The popularity of electric vehicles is growing and there are few commentators who are not predicting an overwhelming move to electrically based vehicle drive train in the near future (10 to 20-year time frame). Continual advances in both battery and fuel cell technologies, as well as other powertrain systems, are bringing some excellent vehicles and powertrain systems onto the market.
These continual developments are helping to significantly reduce the environmental impact of vehicles and mobility. There are several key advantages to the electric drivetrain compared to the conventional internal combustion engine vehicle, if you are reading this white paper then chances are you are already familiar with and which have been covered extensively by other authors. However, a brief summary of the key features being:
- Eliminate vehicle exhaust emissions offering significant potential to improve urban air quality
- Greater flexibility on fuel source for example grid electricity from renewables for BEV and hydrogen fuel cells for FCEV
- Reduced noise and vibration
- Improved on vehicle efficiency with efficiencies > 80% being achievable in terms of converting energy to motion compared to <50% with an internal combustion engine
- Improved torque delivery capability of the electrical powertrain simplifies or eliminates the need for ratio changing gearboxes
There are some drawbacks that accompany these benefits for example; in an internal combustion engine vehicle, there is an abundance of waste heat that can be used to heat the cabin of the vehicle, which is not the case on an electric vehicle. Whilst the main purpose of the vehicle is to provide mobility, keeping the occupants safe and comfortable is high up the list of priorities! Current vehicle design does not take into account good cabin insulation from a thermal point of view in the same way as a building would, because the heat for heating the vehicle has in the past been freely available.
The much higher achievable efficiencies of the electric powertrain mean that less heat is rejected from the powertrain in operation. For example, a typical family saloon car with a 100kW rated diesel or petrol engine will need to deal with a heat load of around 80kw being rejected to coolant and > 100kW through the exhaust. The equivalent electric vehicle may need to deal with less than 15kW of heat rejection under peak conditions and it may be believed that this would lead to a greatly simplified cooling system.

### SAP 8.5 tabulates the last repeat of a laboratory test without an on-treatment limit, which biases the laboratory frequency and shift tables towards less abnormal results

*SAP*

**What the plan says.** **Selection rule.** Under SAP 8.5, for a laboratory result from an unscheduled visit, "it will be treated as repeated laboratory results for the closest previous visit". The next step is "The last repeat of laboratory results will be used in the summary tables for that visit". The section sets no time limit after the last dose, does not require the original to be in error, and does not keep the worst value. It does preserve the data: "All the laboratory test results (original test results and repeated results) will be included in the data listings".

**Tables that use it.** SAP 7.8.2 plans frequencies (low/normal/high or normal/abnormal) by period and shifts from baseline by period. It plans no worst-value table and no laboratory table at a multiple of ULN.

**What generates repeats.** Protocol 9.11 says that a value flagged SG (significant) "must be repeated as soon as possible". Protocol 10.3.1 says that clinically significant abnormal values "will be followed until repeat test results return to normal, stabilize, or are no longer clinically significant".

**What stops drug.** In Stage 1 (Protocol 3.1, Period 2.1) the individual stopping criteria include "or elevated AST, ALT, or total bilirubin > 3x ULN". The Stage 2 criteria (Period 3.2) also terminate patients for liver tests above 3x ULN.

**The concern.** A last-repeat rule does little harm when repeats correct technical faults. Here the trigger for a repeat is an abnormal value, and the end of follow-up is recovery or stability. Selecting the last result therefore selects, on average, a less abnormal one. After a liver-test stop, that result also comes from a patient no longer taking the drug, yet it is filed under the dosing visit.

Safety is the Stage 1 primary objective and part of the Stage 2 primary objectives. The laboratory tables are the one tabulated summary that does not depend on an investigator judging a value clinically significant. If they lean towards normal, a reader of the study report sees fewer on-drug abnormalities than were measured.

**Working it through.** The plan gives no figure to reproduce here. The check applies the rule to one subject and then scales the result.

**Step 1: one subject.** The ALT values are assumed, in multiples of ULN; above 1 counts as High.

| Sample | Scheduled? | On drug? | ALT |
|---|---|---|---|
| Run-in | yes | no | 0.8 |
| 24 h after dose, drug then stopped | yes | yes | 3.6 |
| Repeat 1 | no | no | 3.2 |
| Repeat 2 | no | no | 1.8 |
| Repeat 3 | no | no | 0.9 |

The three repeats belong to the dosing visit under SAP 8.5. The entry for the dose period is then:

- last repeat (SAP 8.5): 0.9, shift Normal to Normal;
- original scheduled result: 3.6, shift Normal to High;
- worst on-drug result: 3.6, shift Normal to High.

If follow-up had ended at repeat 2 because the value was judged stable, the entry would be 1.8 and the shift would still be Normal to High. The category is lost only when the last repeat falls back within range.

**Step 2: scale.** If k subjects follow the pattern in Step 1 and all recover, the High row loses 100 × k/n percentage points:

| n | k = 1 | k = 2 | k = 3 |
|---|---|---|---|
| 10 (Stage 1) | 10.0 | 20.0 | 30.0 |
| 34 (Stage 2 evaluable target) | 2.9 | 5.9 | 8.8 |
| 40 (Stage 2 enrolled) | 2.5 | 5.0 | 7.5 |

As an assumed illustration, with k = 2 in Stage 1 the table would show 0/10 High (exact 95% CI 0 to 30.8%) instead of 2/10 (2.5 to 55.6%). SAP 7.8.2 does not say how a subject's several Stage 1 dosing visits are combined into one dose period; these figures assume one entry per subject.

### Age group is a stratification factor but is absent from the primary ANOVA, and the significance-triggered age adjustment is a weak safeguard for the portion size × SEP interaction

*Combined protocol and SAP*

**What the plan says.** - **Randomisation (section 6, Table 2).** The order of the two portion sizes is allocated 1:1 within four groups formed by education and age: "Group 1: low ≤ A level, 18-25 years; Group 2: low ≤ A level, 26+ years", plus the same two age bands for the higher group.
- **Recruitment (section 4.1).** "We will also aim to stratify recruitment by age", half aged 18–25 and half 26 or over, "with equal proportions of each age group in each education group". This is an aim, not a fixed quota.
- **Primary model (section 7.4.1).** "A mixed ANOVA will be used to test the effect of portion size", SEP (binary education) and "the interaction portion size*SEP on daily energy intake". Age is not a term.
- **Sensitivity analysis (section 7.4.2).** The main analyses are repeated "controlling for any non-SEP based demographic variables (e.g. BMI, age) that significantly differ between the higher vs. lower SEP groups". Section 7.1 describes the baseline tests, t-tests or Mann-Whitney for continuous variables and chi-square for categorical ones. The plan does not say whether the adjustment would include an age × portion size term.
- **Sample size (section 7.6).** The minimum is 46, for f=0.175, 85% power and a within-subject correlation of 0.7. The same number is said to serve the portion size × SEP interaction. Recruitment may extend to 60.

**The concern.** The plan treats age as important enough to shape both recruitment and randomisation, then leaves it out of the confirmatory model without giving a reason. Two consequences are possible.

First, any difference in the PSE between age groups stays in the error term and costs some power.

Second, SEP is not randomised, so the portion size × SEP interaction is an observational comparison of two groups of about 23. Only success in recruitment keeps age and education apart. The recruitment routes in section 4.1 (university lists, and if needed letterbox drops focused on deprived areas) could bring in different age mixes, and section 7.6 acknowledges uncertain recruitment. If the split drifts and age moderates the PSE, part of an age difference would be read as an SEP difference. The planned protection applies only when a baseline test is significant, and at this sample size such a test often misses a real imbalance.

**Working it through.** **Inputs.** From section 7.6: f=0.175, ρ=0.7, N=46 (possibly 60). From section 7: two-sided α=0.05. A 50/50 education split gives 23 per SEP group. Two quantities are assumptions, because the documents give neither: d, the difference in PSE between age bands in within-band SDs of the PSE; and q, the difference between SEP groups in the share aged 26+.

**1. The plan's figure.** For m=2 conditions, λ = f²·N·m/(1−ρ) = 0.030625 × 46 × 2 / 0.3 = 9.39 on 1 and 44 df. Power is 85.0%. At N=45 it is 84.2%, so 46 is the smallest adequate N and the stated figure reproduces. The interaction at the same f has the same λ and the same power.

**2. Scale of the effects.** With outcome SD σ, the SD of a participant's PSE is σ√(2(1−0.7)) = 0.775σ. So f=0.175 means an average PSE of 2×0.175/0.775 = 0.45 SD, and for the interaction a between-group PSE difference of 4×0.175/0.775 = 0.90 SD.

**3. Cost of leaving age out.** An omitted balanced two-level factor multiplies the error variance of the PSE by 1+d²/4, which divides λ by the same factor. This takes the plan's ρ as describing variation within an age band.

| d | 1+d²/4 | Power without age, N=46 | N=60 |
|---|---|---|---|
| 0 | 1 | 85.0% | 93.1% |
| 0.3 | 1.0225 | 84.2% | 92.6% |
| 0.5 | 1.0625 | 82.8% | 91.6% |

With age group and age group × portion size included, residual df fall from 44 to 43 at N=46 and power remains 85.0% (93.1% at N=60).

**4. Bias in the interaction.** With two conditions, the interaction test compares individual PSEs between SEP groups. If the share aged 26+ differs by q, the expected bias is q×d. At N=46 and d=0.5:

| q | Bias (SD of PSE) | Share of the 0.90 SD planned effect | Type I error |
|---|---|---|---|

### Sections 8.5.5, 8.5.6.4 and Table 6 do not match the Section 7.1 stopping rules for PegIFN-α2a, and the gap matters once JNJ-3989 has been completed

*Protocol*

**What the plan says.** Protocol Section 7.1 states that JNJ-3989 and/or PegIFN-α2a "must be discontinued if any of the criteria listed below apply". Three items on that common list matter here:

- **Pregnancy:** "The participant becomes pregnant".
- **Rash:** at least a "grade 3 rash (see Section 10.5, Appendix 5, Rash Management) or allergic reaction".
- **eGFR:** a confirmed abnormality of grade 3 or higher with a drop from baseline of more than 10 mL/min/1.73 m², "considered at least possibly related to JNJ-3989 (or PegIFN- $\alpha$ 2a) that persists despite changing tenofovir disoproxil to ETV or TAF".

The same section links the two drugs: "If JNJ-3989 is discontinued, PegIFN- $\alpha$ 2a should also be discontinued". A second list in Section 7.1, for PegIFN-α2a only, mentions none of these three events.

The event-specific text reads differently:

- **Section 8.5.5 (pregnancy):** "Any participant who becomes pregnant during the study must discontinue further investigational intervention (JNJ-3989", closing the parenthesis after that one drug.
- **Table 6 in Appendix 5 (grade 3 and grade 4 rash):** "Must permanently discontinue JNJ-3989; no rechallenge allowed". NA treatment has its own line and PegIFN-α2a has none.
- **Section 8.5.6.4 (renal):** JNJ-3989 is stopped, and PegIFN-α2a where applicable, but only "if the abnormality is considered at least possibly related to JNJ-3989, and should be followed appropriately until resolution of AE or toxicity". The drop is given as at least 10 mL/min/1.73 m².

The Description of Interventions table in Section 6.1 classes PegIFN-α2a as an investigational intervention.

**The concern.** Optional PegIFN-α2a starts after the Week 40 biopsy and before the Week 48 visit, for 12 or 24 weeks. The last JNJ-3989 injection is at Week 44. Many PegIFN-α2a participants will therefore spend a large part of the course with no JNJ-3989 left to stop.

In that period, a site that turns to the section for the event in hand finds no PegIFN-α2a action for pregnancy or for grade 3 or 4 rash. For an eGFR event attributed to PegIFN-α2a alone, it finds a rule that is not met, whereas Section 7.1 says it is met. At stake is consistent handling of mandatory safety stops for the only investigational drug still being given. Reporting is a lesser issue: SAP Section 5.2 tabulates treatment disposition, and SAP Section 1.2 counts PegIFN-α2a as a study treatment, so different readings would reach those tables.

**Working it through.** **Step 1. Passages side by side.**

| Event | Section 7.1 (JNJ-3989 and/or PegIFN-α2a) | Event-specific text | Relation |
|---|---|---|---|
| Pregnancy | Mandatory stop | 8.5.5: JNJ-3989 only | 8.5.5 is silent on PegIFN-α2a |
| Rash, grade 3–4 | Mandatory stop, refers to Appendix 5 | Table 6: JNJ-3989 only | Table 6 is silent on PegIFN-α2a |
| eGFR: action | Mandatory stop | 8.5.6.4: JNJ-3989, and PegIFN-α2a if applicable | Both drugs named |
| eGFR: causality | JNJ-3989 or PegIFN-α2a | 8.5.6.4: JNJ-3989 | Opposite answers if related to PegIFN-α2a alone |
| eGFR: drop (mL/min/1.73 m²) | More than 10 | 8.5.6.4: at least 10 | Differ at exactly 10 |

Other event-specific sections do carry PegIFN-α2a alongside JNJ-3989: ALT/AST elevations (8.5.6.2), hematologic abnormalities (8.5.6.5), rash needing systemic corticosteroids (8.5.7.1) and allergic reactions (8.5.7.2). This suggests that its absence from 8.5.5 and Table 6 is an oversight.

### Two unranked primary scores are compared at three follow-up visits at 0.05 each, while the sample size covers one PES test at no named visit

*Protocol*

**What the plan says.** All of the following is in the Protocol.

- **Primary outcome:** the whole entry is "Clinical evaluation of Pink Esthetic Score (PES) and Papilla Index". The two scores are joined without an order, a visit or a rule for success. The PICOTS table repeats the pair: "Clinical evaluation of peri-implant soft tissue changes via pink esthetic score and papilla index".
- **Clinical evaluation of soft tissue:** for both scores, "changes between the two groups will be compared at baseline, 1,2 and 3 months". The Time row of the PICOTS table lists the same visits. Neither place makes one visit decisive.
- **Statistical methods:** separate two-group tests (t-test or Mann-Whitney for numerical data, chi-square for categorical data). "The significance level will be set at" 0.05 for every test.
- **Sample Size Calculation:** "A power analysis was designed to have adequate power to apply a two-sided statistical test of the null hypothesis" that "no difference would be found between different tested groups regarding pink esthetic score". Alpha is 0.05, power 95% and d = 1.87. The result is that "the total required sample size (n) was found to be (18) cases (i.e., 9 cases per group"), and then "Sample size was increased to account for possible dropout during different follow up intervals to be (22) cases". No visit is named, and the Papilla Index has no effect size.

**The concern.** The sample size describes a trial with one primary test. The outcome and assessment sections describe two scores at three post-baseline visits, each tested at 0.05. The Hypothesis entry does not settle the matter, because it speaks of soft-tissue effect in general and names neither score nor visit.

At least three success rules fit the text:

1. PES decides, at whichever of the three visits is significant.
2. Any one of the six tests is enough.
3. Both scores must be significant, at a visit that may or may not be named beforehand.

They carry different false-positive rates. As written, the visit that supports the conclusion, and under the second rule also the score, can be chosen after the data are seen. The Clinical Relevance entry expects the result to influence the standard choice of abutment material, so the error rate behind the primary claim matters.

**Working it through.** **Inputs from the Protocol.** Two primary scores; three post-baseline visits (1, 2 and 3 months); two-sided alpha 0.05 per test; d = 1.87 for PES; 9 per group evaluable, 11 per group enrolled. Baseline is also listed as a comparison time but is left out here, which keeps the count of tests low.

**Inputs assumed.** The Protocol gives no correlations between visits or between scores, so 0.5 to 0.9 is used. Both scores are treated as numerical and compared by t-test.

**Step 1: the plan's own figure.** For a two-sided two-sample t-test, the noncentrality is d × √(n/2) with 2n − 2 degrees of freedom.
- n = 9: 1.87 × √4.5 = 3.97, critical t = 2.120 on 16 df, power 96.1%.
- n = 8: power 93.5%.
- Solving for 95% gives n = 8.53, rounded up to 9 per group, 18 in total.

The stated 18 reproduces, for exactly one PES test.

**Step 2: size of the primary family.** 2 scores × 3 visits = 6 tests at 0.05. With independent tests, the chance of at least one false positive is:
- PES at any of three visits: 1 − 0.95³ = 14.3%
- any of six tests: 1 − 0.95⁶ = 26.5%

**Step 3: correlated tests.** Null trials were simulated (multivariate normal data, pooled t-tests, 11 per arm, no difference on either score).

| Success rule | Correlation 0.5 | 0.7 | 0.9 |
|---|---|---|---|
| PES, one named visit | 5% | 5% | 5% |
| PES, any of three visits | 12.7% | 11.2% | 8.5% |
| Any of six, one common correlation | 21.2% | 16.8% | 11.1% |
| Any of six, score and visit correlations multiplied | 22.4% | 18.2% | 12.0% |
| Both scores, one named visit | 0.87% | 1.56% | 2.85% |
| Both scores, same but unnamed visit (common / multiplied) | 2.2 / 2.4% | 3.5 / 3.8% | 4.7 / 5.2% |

Unfortunately, this is not the case. At a recent meeting someone quoted that the heat flux from an IGBT semiconductor device (the currently preferred switching device for high voltage electric and hybrid vehicle drives) is the same as the surface of the sun at around 400 W/cm2, I was initially quite sceptical about this claim, but upon researching it the figures are correct  &  Due to this very high heat flux, smaller delta to ambient due to the lower electronic component operating temperatures and reduced system thermal mass the challenges of cooling this system, carrying away waste heat from key components and the requirement to provide energy to keep the occupants of the vehicle at a comfortable temperature and the challenge can be seen to be considerable.
The electrical and electronic devices are sensitive to temperature and can be damaged or severely degraded by operating at temperatures above their design limits and their operational lives will definitely be shortened. Hot electrical devices are also typically less efficient than cool ones, due to the increase in the resistivity of conductors and reduction in the field strength of magnetics as temperature rises.
Higher power density electronics modules and requirements for good component reliability and efficiency mean there is a requirement for minimum coolant flow rates through the system to prevent localised boiling of the coolant in the heat sink due to the very high heat fluxes involved, these flow rates will vary depending on the load the device is working at. There is also the issue of high heat fluxes inducing huge thermal stress as the device and its surroundings rapidly heat and cool as the device operates.
The small volume that heat is being removed from leads to complex designs for cold plates, which tend to have a high-pressure drop and also very small fluid channels. This can lead to a coolant system which is hard to correctly fill and means that a relatively much more powerful pump is needed when compared to the heat rejection in the context of an ICE engine, of course, more pump power leads to the possibility of higher parasitic loses on the system making it important to ensure that the design is highly optimised.
There is also typically a thermal management requirement for the electric vehicle battery. Heat is generated in the battery pack by the electrical current inflows and outflows as a function of current and the internal resistance of the battery cells and interconnections, during vehicle acceleration, deceleration and also charging. Like the motors and power electronics, the EV and HEV battery is sensitive to operating temperature. Current battery technologies typically require an element of heating in low ambient temperatures.